It was the usual hectic operation getting our friends Scott and K.C. moved out to begin with, in 1985, when they lived across the street. We should’ve known the city couldn’t contain them. They already had a burgeoning collection of vehicles including a bulldozer and they had a dog and cats and a freaking horse and a herd of quail chicks and no one thought it would stop there. I can’t remember if the herd of quail chicks was still around to be transported, or–I should say–all but the one K.C. tried to introduce to her cat, in the interest of interspecies harmony. The introduction was wildly successful from the cat’s point of view, but no one else thought it went well.

We helped with the move, of course, but we were morose about it. They only moved fifty miles away, and assured us we had not driven them off. In fact, it was the prospect of jobs that pulled them away, good grown-up jobs. But our pinochle marathons were destined to be a rarer event. No longer could we expect to amble across the street and play cards into the night with whiskey and a platter of warm cookies. We were young and on the motley side, and we shuffled the deck on their incongruously grown-up new Queen Anne table, part of a meticulously polished set, a far cry from the cinderblock and board furnishings of their peers. That casual recreation, and our good friends, were leaving.

But it wasn’t like they were gone forever. We visited as often as we could manage, with my oddball mailman schedule rarely cooperating with Dave’s out-of-town trips to repair boilers. Scott and K.C. had more respectable occupations and were pinned down by the requirements of a growing menagerie of unemployed animals. Sheep, goats, alpacas, and the like blossomed on their green hillside, with their only obligation to be good sheep, goats, and alpacas. The pigs were the dearest of all. Diesel was the first, and Myrna joined him later. Well, it was always something over there. You just never knew. You might be given the task of trotting the duck and sturgeon chow down to the lower pond past the wine grapes, taking care not to slip in the peacock poop. Or, you might pass an afternoon tracking dinosaur prints in the snow until they resolved into an ill-tempered emu on the lam. The emus’ job was to be good emus, but they sucked at it. A fully realized emu is an irascible beast. From a narrow human viewpoint, they’re only good at a distance, or on a plate.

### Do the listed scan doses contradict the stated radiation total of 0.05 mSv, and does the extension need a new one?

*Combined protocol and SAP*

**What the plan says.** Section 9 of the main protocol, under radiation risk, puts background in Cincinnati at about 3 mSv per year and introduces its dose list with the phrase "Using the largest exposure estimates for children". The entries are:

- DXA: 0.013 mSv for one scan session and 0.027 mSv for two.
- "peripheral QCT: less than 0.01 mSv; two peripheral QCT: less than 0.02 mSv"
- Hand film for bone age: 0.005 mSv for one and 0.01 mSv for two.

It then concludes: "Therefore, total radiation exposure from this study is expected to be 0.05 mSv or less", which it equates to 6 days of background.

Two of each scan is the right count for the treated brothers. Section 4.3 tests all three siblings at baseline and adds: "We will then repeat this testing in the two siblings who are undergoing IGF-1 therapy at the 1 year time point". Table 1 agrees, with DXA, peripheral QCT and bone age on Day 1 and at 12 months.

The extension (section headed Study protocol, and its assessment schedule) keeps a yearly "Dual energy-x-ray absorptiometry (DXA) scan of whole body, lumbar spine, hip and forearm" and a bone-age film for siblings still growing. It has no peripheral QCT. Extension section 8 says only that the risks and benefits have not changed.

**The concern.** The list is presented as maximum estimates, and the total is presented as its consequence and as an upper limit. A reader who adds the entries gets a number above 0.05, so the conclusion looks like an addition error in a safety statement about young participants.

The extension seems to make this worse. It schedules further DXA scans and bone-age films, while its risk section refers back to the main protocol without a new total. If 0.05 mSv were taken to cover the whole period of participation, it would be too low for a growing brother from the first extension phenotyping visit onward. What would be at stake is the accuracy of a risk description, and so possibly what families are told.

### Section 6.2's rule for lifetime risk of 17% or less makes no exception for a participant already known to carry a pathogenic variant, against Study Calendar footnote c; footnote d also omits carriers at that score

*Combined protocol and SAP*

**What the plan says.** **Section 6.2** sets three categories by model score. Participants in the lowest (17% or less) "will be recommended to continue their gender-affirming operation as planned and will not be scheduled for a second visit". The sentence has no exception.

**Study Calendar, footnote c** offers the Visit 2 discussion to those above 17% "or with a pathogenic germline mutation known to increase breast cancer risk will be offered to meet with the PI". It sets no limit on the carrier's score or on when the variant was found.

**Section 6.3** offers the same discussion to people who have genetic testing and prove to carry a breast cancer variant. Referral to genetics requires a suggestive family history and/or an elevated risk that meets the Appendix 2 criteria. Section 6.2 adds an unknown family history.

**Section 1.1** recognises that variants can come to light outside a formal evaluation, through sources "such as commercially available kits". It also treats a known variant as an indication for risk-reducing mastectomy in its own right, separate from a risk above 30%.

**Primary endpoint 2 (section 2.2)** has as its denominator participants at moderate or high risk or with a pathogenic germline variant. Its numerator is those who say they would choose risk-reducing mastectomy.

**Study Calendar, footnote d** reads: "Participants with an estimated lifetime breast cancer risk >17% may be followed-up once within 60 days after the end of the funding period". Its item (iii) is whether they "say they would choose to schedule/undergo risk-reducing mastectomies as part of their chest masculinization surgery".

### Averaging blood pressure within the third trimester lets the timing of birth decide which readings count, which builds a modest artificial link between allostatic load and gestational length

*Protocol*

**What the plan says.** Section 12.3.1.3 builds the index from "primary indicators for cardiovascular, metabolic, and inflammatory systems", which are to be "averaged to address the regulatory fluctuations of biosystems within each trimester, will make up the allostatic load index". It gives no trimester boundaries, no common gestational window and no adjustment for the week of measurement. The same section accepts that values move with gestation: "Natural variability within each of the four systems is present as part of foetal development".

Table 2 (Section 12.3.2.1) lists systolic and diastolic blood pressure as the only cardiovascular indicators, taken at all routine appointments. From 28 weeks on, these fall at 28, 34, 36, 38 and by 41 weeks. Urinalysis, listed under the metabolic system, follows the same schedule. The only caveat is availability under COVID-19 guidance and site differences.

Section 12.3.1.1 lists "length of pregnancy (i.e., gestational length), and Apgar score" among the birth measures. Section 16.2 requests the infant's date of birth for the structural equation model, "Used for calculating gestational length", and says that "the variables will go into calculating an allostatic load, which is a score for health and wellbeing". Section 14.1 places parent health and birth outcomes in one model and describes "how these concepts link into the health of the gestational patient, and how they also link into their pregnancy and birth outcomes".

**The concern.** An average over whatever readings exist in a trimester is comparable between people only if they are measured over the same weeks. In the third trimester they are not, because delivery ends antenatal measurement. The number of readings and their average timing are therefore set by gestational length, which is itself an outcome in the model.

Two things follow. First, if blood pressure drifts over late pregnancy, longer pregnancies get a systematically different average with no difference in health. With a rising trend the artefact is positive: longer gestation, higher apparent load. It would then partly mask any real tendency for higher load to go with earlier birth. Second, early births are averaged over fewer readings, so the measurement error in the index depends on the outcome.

But jobs and opportunities change, and when K.C. was recently enticed again, the way was clear to take a new turn in life, one unmarked by the demands of ravenous sturgeon, and our friends are now headed north–way north–to find a new home with an attached airplane hangar and some biddable moose. No one can blame them. But melancholy still shoulders in. People have a way of accumulating a lot of stuff in twenty-five years, and now much of it is tabled up for an estate sale, the tawdry tableau that usually signals a death in the family and the diaspora of debris: former treasures rubbing up against half-boxes of cleanser, a life trivialized by sticky tags. The Queen Anne set stands proud, polished, unmarred, and for sale. Theirs is a gem of a little farm, with all its potential met, and it sparkles with decades of loving effort: the trout pond, the sturgeon pond, the guard ducks, two hills corrugated with grapevines, and this year’s alpacas masticating away on the hilltop. A new couple is buying their own dream, ready-made, and they’re going to tend the grapes and the animals, with youthful stamina and no particular notion that they will ever grow older.

But it twists the heart, to see the past all measured out on tables and trailers, the years having spun out in a blink, and as we leave, the last pig, Lily, comes out from the barn to stand in the sun and smile and be the best pig she can be. From a distance she doesn’t seem any bigger than the lump in my throat. She’s an old pig and doesn’t have many more days in the sun. That’s just the way it is.